Enough is Enough: We Need to Prevent Campus Suicides

MAY. 06, 2015

By Darcy Gruttadaro


At William and Mary, there have been four. At the University of Pennsylvania, there have been four. And there have been four at Tulane University. And there has been one at Yale. And there have been three at George Washington University.

But those are not just numbers, they are young lives recently lost to suicide—college students who should be launching into the prime of their lives but instead are gone. They were our sisters, brothers, children, friends, neighbors and the future generation of our nation. 

Suicide is happening too often on college campuses.  It is unthinkable that suicide is the second leading cause of death in U.S. college students and a high percentage of students who die by suicide have a mental health condition. Clearly they are not getting the help they need. We need a strong community response to address this public health crisis. Effective strategies are needed to make it OK for students to come forward to seek help. No one strategy will work in every case, but colleges and universities must find the right mix of action steps to stem the tide of campus suicides. Enough is enough.

We can all help by asking colleges we attended, that our children or family members attend or that are in our communities—what they are doing to help prevent campus suicides.

Here are 10 practical steps that colleges can use as a starting point:

  1. Get leaders talking. The more that college presidents talk about the importance of mental health and seeking help when needed, the more likely it is that students will do so.
  2. Assess adequacy of mental health services. College administrators should be asking whether adequate mental health services and supports are available for students. Adequacy should be measured by looking at wait times for appointment, what is offered to students who must wait, triage systems and the array of services available.
  3. Raise the visibility. Information on accessing mental health services should be placed prominently on the school’s website and in highly visible campus locations for the entire community to see.
  4. Develop effective crisis services. Operate a crisis hotline, provide after-hours crisis services and work with student leaders to ensure that the system in place works for them.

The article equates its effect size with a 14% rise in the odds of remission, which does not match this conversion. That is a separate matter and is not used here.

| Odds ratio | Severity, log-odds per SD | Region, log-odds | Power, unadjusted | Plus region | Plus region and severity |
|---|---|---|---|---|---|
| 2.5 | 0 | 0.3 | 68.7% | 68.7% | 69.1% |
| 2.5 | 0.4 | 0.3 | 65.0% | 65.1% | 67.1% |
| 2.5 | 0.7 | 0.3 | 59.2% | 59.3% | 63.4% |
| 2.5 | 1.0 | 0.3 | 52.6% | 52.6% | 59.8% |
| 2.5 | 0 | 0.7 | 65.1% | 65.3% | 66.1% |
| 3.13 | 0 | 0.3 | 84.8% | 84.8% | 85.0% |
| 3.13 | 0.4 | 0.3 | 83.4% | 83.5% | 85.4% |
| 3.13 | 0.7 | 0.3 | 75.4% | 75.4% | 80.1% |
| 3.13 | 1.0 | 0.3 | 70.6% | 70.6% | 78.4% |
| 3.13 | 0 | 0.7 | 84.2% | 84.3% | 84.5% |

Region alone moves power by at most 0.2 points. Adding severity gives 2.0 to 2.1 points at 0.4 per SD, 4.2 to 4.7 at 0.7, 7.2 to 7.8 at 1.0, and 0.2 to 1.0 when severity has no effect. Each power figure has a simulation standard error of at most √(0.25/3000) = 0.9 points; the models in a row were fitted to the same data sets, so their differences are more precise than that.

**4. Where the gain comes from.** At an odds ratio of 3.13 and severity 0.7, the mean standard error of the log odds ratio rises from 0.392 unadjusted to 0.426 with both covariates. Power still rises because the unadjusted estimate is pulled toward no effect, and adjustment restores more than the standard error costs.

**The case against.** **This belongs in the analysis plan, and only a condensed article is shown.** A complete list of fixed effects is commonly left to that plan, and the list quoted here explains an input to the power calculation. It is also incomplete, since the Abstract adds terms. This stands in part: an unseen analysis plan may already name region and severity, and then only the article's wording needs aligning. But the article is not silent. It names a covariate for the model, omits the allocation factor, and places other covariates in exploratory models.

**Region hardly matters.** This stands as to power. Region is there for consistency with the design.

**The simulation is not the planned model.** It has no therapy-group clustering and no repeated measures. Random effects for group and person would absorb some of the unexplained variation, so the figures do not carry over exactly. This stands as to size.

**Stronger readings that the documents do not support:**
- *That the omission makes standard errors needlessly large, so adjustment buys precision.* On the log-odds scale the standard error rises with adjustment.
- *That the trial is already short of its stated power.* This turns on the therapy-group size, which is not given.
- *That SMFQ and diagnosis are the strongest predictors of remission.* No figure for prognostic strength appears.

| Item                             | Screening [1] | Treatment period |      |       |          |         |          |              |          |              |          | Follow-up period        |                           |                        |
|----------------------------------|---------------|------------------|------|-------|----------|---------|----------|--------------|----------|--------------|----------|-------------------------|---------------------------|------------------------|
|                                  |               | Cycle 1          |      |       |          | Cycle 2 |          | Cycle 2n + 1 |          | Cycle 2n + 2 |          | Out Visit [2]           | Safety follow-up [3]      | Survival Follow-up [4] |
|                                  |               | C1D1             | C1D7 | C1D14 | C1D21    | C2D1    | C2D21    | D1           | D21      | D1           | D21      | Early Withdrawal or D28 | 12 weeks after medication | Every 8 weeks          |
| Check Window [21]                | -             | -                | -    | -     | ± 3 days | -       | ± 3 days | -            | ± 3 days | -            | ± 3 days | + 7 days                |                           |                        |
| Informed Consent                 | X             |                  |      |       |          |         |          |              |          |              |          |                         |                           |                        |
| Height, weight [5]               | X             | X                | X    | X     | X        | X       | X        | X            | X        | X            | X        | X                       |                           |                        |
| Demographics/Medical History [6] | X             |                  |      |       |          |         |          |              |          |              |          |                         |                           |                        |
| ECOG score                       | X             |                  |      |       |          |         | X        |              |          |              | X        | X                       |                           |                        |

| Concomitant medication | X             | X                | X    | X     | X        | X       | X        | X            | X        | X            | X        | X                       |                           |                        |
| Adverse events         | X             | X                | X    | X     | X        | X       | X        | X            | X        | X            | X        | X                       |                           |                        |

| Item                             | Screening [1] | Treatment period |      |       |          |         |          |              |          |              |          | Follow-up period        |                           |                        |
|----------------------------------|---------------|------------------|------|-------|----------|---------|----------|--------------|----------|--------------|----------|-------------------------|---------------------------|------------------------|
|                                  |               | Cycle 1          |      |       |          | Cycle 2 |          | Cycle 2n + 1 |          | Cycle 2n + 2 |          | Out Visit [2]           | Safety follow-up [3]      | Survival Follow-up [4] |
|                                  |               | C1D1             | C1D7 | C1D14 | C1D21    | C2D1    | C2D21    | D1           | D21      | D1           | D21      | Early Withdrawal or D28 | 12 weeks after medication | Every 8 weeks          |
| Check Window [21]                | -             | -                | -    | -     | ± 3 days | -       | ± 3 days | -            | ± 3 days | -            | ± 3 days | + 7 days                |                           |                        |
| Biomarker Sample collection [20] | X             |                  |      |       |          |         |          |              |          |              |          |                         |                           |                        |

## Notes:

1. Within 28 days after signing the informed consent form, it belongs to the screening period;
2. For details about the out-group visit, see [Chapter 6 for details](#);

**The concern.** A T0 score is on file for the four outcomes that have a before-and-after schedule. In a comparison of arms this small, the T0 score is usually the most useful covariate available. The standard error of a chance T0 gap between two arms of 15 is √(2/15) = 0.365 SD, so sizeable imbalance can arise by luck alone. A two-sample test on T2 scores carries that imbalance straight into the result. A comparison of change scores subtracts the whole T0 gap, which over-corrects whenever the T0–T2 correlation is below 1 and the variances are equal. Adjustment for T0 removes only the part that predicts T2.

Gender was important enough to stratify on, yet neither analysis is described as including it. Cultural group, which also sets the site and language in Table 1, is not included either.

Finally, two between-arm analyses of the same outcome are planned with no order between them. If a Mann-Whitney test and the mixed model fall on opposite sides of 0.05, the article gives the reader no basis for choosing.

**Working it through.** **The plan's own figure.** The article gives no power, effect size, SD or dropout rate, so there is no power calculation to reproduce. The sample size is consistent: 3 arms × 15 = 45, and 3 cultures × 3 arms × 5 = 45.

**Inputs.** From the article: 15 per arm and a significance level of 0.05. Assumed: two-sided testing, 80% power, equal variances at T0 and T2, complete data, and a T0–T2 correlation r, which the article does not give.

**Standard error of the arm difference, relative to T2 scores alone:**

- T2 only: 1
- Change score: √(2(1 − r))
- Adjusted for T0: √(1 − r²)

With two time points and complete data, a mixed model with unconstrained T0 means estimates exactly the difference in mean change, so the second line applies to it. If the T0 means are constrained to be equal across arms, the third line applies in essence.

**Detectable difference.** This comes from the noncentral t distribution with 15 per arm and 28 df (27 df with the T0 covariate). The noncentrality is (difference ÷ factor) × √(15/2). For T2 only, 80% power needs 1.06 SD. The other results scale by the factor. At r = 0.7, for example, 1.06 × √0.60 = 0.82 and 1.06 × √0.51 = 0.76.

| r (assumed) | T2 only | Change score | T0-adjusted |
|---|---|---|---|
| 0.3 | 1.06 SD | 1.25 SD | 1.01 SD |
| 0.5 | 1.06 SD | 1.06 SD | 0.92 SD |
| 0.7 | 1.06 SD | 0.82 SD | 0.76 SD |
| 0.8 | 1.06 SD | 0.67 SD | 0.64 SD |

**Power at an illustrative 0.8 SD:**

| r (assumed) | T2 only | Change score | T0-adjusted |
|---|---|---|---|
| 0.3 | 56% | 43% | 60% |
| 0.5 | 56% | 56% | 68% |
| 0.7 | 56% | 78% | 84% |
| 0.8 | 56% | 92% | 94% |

5. Involve student leaders. Encourage, involve and support student clubs like NAMI on Campus. They enrich the campus community by raising mental health awareness, working to end stigma and finding solutions for mental health issues impacting students.
  6. Educate, educate, educate. Educate administrators, faculty, staff and the entire campus community about the early warning signs of mental health conditions and what to do if they see or experience them. Early action leads to far better results.
  7. Location matters. Make mental health services and supports easy to access. Don’t locate them far from the main campus or off in a dark corner.
  8. Encourage outreach. Encourage students who need help to reach out early to family, friends and other trusted sources for support. The operative word is “early” – the longer students wait, the more difficult it gets.
  9. Create connections. Create a connection to the community mental health system for those times when campus-based services are either not enough or not available.
  10. Address barriers to care. Evaluate and address barriers like a limited number of appointments, wait times, coverage for care or the affordability of services and more.

Student suicides are plain and simply tragedies that seriously unsettle and disrupt the rhythm of life on college campuses and beyond. We owe it to youth and young adults to be proactive in ending these tragedies.

NAMI is doing its part by supporting college students in creating NAMI on Campus clubs and providing them with high impact resources and information to make a positive difference. For example our Raising Mental Health Awareness presentation can be presented by students or other campus leaders to get schools talking about mental health. Download the presentation to get started! Please join us so that together we can save more young lives. 


MAY, 29, 2015 02:35:07 AM
Cindy Criteser
I have three college age children and this is a concern for me. My son attempted suicide while in high school. The Doctors said it was due to the anxiety and depression secondary to a head injury but the stress of being a college student can be just as overwheming.

MAY, 28, 2015 11:36:28 AM
John Friedeck
I am going to do an event for suicide awareness and the "Send Silence Packing " tour requires $7500 to visit your campus with their 11 hundred backpacks. So NAMI on Campus CSUCI is going to do their own thing. We are going to make crosses with the names of individuals who committed suicide on the cross. The crosses will be grouped around a sign that gives their reason for suicide. The reasons will be school related pressures. We will then hand out fliers with warning sings of depression and suicide along with references to campus and community resources.

MAY, 27, 2015 09:29:19 PM
God bless all of you that are willing to help others when it comes to helping others with mental illness. This is the one way that you can help others, besides doing a lot of praying for them.

MAY, 17, 2015 10:27:53 PM
Sherlonda mason
It's serious I just lost my cousin the day of his graduation from Ohio state university . We need more awareness of suicide and clinical depression

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